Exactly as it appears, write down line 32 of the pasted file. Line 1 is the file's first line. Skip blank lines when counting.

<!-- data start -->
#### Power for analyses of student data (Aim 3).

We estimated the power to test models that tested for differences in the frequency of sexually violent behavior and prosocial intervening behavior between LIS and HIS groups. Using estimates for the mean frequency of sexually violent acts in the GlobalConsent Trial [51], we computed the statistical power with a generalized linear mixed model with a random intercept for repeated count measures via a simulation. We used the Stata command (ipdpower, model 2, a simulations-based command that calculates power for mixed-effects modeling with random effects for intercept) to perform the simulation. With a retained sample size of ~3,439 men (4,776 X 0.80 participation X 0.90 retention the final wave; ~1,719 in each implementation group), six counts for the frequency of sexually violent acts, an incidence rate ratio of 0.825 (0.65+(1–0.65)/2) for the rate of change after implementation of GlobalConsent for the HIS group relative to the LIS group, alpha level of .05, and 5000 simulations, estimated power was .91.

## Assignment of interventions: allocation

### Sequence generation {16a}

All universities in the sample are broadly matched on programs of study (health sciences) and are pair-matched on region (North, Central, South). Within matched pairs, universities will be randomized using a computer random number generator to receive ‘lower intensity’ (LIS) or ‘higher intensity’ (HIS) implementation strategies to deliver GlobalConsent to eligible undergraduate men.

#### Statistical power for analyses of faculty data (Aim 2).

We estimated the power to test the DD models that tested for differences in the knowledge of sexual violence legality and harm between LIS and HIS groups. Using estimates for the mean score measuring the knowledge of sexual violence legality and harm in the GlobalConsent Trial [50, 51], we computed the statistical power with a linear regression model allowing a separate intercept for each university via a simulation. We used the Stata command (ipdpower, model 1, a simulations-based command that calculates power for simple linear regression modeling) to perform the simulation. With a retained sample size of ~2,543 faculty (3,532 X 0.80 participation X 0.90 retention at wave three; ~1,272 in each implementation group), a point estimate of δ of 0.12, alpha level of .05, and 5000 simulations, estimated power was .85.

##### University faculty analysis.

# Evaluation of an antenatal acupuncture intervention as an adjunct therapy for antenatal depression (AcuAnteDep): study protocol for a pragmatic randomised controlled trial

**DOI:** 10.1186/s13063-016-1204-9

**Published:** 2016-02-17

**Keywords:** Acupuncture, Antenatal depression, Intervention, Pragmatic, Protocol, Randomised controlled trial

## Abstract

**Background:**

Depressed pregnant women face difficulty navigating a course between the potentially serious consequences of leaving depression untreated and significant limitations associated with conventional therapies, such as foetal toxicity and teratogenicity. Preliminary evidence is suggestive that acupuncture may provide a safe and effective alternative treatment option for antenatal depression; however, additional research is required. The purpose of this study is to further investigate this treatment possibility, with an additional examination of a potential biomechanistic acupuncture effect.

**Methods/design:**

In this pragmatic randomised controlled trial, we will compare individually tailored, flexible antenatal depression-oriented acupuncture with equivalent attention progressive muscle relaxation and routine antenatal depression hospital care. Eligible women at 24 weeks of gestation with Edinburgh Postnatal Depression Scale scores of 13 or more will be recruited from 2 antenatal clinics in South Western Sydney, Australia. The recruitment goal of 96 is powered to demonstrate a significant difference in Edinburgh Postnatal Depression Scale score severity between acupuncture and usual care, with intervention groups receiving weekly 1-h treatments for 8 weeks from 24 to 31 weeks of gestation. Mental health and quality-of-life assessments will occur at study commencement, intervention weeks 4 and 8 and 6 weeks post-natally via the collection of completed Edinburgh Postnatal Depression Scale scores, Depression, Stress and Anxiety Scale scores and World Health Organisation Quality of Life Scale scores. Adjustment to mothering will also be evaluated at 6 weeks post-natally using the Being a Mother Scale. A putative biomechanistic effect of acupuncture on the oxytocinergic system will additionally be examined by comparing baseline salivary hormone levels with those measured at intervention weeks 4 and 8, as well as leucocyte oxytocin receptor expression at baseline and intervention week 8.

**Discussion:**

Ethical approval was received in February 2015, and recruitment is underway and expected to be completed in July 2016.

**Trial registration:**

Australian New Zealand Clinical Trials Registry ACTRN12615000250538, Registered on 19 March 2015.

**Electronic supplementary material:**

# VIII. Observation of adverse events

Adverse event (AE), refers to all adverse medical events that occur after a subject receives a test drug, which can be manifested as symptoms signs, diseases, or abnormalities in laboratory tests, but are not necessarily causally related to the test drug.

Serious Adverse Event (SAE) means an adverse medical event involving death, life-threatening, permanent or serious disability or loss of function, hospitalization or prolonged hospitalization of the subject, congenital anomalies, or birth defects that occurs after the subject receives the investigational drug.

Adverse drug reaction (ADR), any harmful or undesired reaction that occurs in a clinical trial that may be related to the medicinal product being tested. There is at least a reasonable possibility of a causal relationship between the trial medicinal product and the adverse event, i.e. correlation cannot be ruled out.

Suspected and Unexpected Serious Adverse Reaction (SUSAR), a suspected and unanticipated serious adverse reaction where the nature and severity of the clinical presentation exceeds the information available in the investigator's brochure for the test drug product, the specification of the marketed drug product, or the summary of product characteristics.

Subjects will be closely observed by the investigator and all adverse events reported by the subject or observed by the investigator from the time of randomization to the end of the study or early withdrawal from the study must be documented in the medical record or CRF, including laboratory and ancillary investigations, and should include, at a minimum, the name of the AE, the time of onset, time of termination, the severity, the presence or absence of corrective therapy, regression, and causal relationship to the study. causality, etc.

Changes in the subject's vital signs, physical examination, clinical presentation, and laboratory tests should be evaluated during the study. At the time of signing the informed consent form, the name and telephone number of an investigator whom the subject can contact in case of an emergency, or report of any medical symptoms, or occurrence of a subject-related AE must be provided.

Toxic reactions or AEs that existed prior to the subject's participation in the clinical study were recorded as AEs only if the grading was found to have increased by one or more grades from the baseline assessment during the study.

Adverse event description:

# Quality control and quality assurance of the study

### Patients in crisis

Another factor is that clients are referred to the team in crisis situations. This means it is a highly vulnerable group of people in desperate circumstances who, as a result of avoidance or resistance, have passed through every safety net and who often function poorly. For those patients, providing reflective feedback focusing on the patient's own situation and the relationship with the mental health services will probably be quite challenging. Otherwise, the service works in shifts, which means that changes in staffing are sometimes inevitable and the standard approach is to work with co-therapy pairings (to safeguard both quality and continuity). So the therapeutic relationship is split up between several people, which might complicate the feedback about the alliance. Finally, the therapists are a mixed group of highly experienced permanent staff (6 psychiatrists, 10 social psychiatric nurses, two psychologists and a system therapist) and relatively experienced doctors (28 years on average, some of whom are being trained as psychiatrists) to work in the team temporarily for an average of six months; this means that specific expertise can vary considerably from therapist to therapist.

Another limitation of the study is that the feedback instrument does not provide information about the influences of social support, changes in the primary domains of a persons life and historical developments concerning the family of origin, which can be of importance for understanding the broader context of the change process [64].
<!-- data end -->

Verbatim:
# Quality control and quality assurance of the study